So what better way than to take advantage of YouTube and the millions of people who are already searching the site for videos? Obviously, musicians take advantage of this everyday. BUT, for some reason, most don’t want to post covers.

The explanation goes beyond fear of people “not liking” the song. You see, musicians are all about finding their own style, and differentiating themselves from others. Think about it – the most successful artists are those that are unique. So when a relatively unknown artist posts a cover of a popular song, she automatically takes away from her “uniqueness” since this is the way in which (most) of the world hears about her. To take an extreme case: imagine covering a Whitney Houston song that soon afterwards goes viral. Next thing you know, everyone in the world starts calling you the next Whitney Houston. Sure, it may seem like a great compliment at first, but it might not be so flattering when the world starts to realize you are not Whitney Houston…at all.

So, question for the musicians out there: what do all of you think about doing covers? Is it possible to make it without appealing to the audience and the songs they already know? Covers seem like an automatic way to get subscribers. If you need to increase your views, does it really hurt to take a shortcut and do a few covers?

Just a few.

Some advice for CU Artists: Move the Crowd!

Now that I’m back from China, I’ve taken the past few weeks to check out a few shows and see what’s going on with artists on campus. I have to say, I’m quite impressed with both old and new. From new songs to entirely new EPs and albums, my iTunes playlists are blowing up. However, after attending a few shows, I feel that I need to share some advice with artists…that is, you need to MOVE THE CROWD!! You know, Will Smith and Jazzy Jeff “I Wanna Rock Right Now” style.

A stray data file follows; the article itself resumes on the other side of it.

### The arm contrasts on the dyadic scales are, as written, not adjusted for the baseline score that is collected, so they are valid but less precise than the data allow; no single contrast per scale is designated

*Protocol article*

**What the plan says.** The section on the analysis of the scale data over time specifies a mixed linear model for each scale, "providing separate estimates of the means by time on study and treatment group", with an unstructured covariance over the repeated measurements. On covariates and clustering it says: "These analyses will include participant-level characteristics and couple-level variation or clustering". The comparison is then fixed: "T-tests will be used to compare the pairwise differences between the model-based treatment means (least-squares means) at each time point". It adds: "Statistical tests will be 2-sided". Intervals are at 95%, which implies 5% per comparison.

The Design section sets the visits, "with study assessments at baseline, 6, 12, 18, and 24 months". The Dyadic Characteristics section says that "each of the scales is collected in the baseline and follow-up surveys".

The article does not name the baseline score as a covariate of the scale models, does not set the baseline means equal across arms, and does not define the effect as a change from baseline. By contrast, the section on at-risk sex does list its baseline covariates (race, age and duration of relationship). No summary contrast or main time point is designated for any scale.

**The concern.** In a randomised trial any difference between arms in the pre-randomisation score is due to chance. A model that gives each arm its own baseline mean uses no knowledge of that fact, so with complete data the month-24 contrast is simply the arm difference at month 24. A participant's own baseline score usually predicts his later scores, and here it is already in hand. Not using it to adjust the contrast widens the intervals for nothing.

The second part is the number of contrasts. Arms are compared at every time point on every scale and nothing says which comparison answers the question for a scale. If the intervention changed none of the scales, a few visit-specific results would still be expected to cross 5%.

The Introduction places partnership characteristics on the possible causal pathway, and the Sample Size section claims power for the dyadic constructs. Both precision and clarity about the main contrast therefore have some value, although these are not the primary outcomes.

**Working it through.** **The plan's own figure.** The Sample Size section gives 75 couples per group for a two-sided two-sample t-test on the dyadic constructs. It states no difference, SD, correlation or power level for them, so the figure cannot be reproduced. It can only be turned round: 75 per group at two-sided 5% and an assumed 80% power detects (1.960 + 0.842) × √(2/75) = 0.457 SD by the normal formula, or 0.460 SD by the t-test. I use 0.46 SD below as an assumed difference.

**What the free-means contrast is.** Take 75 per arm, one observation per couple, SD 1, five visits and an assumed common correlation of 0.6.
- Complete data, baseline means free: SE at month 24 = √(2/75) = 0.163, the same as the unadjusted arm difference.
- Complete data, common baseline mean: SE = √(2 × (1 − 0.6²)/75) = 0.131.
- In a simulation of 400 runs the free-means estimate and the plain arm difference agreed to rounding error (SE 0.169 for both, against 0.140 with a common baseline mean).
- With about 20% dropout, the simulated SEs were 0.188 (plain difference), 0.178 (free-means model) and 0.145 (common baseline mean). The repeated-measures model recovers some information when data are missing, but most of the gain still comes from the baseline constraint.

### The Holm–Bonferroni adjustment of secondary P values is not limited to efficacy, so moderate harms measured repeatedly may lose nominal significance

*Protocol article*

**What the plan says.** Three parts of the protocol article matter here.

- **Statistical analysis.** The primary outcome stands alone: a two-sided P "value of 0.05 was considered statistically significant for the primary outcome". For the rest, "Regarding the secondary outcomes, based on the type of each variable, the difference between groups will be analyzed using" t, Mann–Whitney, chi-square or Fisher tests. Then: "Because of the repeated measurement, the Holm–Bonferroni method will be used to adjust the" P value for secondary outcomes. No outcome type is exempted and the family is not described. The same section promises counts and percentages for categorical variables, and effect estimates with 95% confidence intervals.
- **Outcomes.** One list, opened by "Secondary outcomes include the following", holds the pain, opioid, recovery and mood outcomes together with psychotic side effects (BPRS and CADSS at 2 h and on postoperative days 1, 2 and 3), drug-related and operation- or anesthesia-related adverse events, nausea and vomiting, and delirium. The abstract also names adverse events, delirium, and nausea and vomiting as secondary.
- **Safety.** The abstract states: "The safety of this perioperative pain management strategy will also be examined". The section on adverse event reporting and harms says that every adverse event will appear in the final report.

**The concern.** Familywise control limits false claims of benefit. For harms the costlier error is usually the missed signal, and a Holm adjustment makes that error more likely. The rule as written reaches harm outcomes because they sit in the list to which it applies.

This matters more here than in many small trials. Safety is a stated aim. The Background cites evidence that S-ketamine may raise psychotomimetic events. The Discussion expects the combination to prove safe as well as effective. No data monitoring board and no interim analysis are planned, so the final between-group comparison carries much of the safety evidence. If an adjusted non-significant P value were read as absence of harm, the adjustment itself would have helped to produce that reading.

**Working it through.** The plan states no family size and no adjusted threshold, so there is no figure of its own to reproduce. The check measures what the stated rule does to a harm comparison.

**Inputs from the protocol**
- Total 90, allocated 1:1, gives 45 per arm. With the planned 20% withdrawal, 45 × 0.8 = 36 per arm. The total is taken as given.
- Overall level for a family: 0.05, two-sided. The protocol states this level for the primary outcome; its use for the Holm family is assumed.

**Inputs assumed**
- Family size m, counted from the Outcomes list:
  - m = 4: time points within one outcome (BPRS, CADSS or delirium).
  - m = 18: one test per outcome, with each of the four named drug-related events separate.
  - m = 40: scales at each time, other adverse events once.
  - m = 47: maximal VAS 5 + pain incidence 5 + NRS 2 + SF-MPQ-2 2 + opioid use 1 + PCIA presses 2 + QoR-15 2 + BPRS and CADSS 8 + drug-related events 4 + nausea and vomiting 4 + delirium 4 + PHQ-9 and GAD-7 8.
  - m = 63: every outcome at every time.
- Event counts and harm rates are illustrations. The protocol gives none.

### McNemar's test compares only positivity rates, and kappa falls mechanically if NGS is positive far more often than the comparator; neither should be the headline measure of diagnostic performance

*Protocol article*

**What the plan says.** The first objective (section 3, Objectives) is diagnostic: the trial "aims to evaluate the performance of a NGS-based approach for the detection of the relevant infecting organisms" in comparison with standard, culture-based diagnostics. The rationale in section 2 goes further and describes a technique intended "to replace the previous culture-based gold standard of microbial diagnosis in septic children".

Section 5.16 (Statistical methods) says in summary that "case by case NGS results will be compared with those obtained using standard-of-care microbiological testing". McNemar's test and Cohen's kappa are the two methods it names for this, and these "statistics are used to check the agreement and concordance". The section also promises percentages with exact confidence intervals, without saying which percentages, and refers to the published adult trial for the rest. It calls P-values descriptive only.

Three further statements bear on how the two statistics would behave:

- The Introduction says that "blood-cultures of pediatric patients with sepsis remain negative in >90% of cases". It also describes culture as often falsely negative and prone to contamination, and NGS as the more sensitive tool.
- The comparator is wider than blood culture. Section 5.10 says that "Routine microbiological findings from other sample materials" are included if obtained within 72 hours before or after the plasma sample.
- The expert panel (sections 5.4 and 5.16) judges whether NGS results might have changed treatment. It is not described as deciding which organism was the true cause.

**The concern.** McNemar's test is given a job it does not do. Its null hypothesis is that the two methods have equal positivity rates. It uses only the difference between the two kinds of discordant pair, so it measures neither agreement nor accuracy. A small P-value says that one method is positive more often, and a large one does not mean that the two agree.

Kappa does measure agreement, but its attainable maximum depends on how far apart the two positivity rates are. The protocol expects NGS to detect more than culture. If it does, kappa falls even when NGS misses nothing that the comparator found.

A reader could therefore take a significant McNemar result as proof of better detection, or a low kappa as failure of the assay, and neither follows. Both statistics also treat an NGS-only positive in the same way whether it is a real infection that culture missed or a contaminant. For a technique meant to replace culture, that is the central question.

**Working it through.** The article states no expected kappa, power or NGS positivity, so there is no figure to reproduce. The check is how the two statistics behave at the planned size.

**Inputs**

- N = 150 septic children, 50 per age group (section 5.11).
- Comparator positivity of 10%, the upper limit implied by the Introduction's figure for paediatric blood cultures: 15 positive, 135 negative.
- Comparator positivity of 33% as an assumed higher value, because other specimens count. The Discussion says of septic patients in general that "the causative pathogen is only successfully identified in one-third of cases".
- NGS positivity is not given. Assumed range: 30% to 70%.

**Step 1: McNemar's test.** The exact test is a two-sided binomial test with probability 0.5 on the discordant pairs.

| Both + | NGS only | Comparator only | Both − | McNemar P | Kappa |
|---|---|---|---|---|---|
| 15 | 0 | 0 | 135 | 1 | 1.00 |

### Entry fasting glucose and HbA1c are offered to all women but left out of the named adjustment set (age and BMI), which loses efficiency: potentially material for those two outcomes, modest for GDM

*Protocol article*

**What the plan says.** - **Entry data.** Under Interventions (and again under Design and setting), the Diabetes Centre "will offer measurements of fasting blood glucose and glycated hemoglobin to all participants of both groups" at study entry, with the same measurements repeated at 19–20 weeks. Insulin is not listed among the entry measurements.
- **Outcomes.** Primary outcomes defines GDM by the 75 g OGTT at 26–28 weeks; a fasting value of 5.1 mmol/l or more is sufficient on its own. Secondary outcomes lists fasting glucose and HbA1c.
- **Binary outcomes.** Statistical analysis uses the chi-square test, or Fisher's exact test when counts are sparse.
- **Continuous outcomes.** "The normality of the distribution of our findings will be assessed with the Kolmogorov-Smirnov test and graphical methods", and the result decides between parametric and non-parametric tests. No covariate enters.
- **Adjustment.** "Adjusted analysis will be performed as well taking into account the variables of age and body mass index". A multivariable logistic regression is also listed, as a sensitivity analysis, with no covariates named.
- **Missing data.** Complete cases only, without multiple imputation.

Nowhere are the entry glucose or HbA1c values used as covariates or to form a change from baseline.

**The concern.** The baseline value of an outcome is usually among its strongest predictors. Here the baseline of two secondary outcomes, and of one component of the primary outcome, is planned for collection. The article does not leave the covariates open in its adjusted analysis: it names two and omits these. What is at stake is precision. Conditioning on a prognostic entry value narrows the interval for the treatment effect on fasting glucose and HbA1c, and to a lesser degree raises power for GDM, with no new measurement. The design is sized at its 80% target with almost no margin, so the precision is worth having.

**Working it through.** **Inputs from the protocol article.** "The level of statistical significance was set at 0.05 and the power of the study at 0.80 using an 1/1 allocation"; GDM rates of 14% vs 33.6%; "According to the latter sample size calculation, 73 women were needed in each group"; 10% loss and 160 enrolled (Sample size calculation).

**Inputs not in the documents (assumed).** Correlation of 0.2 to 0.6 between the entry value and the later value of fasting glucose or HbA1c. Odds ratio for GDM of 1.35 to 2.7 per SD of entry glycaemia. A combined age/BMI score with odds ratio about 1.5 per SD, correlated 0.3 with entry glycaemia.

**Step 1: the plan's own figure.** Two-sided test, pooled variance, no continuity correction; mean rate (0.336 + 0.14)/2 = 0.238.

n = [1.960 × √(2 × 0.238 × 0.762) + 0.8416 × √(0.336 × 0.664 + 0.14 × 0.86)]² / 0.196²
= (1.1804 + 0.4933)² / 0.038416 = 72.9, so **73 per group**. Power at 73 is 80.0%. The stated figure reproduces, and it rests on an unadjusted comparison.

We’re in collegeWill Smith and DJ Jazzy Jeff, right? That means students go to shows to release some stress (esp. at Columbia), have fun, and hear some good music. Most artists have the good music part figured out, but the artists that really stand out are the ones that relate to the audience. How, you ask? Eye contact, call-and-response (you know, Taylor Simone style), reaching out to the audience…literally. Have you ever been at a concert, and the artist screams “Now, wave your hands back and forth like this!” All of the sudden, the crowd moves in sync – a certain energy spreads across the room. Everyone “vibes” together, as if the music unites us. That’s what we need in college. If you’re a rapper and the crowd is quiet, break out a freestyle. If you’re a jazz artist, make sure your instrument is heard in a solo. You’re in a rock band? Make everyone stand up. Impress, impress, impress. Do something different..it’s a live show, and we’re in college. It’s all about fun..right? Engage with the audience, and your show will be that much better.